Yesterday, in our apartment on Grünerløkka, I felt the blast. I walked to the window, thinking it was the mother of all thunderclaps. No rain. And then the sirens.
My Pan's office is 30 meters away from the blast. His window is gone, the facade is warped and broken. The whole building is burnt out. If it were a regular Friday, he would have been there, because he never goes home early. But it wasn't a regular Friday. It was in the middle of the general vacation, and my Pan was hiking in the mountains. When he came home last night, I felt ugly alternate realities peel away right there. He's safe. Some of his colleagues were not so lucky.
My brother in law works in an independent record store only two blocks away from the blast. He was bending down to pick up something, right underneath the big windows, when the bomb went off. For some reason the windows didn't shatter, they just rattled around in their frames, even though windows broke everywhere along that street. He didn't get cut by glass. His co-worker was not so lucky.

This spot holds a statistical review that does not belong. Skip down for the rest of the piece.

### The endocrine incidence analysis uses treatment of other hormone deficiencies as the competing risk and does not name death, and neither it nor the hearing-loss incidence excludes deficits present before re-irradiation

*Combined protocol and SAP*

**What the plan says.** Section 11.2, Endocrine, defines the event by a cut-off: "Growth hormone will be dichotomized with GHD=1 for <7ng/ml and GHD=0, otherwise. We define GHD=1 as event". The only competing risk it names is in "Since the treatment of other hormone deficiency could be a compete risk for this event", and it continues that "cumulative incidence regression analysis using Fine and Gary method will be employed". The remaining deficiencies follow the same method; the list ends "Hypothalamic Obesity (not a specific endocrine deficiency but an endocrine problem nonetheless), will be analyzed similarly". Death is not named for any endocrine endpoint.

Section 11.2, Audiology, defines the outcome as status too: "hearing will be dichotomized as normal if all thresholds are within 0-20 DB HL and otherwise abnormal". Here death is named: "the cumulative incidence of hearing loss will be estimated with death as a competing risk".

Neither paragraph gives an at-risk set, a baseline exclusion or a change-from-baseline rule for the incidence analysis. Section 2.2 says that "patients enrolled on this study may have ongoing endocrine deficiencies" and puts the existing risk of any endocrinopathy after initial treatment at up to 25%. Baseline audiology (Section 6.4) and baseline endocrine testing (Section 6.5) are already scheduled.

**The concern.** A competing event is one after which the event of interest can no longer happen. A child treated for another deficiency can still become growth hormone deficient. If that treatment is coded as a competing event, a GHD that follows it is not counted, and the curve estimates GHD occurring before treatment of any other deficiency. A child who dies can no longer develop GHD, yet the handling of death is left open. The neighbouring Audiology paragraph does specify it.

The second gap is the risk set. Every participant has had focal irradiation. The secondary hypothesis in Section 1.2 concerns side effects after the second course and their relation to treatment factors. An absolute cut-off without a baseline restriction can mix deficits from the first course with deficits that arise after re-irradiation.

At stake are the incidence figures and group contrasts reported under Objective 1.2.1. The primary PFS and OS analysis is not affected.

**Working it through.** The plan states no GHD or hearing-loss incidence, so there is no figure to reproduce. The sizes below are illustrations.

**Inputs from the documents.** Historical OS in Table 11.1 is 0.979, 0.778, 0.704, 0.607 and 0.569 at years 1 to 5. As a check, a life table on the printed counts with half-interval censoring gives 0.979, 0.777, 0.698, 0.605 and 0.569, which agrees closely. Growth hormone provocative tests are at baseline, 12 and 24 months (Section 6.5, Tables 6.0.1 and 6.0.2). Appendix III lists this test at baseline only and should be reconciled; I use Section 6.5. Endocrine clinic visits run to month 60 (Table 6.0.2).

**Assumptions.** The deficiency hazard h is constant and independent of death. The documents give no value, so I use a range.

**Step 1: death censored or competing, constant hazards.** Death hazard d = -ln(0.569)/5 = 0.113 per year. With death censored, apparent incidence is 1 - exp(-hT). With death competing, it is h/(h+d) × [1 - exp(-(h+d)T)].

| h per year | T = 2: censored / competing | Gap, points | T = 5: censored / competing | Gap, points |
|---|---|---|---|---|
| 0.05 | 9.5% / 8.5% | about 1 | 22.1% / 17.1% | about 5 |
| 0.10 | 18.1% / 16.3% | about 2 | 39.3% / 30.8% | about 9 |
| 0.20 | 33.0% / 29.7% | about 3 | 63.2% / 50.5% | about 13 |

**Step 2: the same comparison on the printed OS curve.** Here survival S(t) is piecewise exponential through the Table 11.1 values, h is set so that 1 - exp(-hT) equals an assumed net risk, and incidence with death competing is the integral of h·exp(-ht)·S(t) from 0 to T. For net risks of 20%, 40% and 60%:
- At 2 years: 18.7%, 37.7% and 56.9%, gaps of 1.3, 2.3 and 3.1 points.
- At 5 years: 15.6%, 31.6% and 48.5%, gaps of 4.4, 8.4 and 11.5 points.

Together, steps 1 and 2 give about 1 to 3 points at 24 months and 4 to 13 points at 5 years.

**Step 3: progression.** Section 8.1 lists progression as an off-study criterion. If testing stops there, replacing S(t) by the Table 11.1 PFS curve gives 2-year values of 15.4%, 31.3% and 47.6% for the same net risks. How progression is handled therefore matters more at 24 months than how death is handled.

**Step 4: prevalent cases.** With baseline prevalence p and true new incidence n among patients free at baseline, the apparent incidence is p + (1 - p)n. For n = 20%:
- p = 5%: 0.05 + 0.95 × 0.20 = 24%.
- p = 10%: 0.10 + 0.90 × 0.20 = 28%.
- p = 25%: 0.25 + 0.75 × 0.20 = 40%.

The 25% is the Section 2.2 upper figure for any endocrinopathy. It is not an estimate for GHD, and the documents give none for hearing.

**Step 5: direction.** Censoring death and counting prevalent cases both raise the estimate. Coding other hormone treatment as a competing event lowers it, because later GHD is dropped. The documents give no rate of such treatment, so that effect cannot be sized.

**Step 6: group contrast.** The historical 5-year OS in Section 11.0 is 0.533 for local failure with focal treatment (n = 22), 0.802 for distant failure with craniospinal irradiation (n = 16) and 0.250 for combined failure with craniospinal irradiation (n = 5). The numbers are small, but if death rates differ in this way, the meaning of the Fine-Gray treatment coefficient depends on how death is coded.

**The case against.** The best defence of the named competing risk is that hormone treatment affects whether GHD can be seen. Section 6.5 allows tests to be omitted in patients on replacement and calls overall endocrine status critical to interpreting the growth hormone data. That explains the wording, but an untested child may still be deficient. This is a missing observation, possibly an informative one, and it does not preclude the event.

My friend was on his way home yesterday afternoon. He contemplated going into a supermarket to pick up a couple of things, but decided that it could wait. How many minutes did that save him? Four? Five? Six? He crossed Einar Gerhardsens plass. Five minutes later it blew up. That woman with the ponytail on Dagsavisen's cover today was not so lucky.
I didn't know anyone on that island. I can't bear to think about that island. If I close my laptop and turn off the tv, I can attempt to shut it out, now that there are no more helicopters rushing to the hospital . So many - so many - are not so lucky.
Today I'm sitting here, shivering in all my luck, and all those parents, brothers, sisters, girlfriends, boyfriends, lovers, family, and friends rim every thought. I feel that I should do something. That I should help in some way. But my bloodtype is not the desired one. So instead I take my child to the park, and I'm not afraid. We have ice cream. I meet the eyes of strangers, to see if they, too, are tearing up.
I won't go into politics and tolerance and the press coverage here, though there is much to be said. Øystein Runde's post (in English) is a start.